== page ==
SIX countries have been put back onto the red list with immediate effect, the government has confirmed, due to the concerns over new Covid variants.
Here is everything you need to know about the new travel restrictions.
Which countries have been added to the red list?
Transport Secretary Grant Shapps confirmed that six countries have been added to the red list.
South Africa, Botswana, Zimbabwe, Lesotho, Eswatini and Namibia are now on the list, which is in effect from 12pm today.
He said in a statement yesterday: “From 12pm tomorrow, 6 countries including South Africa, Botswana, Zimbabwe, Lesotho, Eswatini & Namibia added to UK’s red list following early detection of the new B.1.1.529 variant abroad.
“We’re taking precautionary action now & will place a temp flight ban over the weekend.”
The government warned that countries could be added back on to the list if cases start to rise.
Will I have to quarantine coming back from the countries?
The hotel quarantine rules are still in place, if returning from Sunday.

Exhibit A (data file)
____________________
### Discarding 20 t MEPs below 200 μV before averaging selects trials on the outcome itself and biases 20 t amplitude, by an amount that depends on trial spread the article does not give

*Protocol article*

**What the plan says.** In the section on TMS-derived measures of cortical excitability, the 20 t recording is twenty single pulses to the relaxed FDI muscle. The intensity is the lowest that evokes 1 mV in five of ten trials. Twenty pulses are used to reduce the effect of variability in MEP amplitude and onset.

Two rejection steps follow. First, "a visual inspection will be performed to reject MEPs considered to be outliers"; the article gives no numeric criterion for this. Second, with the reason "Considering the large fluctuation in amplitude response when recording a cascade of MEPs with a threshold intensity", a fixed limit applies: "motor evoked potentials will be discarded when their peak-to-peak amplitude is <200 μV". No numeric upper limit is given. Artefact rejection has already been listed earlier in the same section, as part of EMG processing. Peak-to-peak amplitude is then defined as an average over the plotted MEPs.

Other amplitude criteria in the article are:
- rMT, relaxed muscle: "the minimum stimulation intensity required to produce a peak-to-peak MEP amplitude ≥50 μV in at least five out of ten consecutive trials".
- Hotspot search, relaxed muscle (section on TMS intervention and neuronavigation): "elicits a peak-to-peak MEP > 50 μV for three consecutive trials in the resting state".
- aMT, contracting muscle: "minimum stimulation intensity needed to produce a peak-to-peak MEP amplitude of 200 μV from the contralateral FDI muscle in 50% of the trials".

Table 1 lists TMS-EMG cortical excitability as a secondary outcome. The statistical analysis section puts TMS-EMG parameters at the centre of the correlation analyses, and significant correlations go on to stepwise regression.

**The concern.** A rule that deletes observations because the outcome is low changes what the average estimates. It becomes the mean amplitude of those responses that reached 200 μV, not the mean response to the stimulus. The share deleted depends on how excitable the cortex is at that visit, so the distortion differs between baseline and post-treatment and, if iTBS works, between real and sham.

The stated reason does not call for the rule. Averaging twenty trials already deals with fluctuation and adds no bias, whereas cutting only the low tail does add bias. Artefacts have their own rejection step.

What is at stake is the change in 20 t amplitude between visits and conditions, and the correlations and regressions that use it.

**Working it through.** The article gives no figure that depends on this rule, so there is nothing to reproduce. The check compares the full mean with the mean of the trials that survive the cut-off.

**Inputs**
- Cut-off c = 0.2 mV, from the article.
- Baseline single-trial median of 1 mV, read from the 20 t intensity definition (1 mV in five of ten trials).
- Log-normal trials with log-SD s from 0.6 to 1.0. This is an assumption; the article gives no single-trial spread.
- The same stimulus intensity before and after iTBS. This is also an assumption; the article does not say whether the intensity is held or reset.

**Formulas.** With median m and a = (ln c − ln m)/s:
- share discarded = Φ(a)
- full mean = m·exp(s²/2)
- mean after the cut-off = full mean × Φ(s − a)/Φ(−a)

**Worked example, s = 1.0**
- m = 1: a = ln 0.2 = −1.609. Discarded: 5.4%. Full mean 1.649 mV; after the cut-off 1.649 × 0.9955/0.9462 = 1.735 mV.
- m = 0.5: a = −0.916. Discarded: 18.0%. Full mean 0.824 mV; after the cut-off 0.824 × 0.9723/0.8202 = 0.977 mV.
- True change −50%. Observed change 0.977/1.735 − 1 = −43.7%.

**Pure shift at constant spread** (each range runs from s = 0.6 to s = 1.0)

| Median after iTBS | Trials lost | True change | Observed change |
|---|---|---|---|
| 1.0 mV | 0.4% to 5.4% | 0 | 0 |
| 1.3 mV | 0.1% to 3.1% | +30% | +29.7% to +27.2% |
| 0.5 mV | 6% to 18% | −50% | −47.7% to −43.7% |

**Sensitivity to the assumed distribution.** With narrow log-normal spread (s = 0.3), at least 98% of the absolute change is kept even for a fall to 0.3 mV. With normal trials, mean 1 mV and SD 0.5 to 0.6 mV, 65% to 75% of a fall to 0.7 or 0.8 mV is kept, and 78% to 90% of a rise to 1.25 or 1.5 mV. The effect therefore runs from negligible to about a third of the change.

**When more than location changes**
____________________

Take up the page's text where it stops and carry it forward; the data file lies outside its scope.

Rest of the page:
Shapps confirmed: “If you’ve been to any of these countries in the last 10 days, quarantine at home as of now and Test & Trace will be in touch.
“From 12pm tomorrow, the red list and a direct flight ban from these countries will be in effect, you must quarantine at home.
“If you have visited any of these countries in the last 10 days and arrive after 4am Sunday, you MUST book a quarantine hotel at an approved facility.”
Anyone returning from a red list country has to prebook a stay at a government-mandated hotel, quarantining for 10 days which costs £2,285 per person.
An additional person pays £1,430, while kids cost £325.
Why were the countries added to the red list?
The new red list countries were added following the discovery of a new Covid strain, due to fears it could threaten the UK’s vaccine rollout.
Experts warn the strain is behind an explosion of new cases in South Africa, with some regions seeing a six-fold rise in infections in a matter of days.
Health Secretary Sajid Javid said the new variant identified in South Africa “may be more transmissible” than the Delta strain and added “the vaccines that we currently have may be less effective”
Currently called B.1.1.529, the bug has 32 mutations – twice as many as the delta variant.
Government scientists were last night spooked by the new strain, saying their main worry is the virus spike protein is “dramatically different” to the original Covid virus.
It means the vaccines and blockbuster new drugs will struggle to neutralise it – with optimistic estimates it will reduce efficacy by around a third.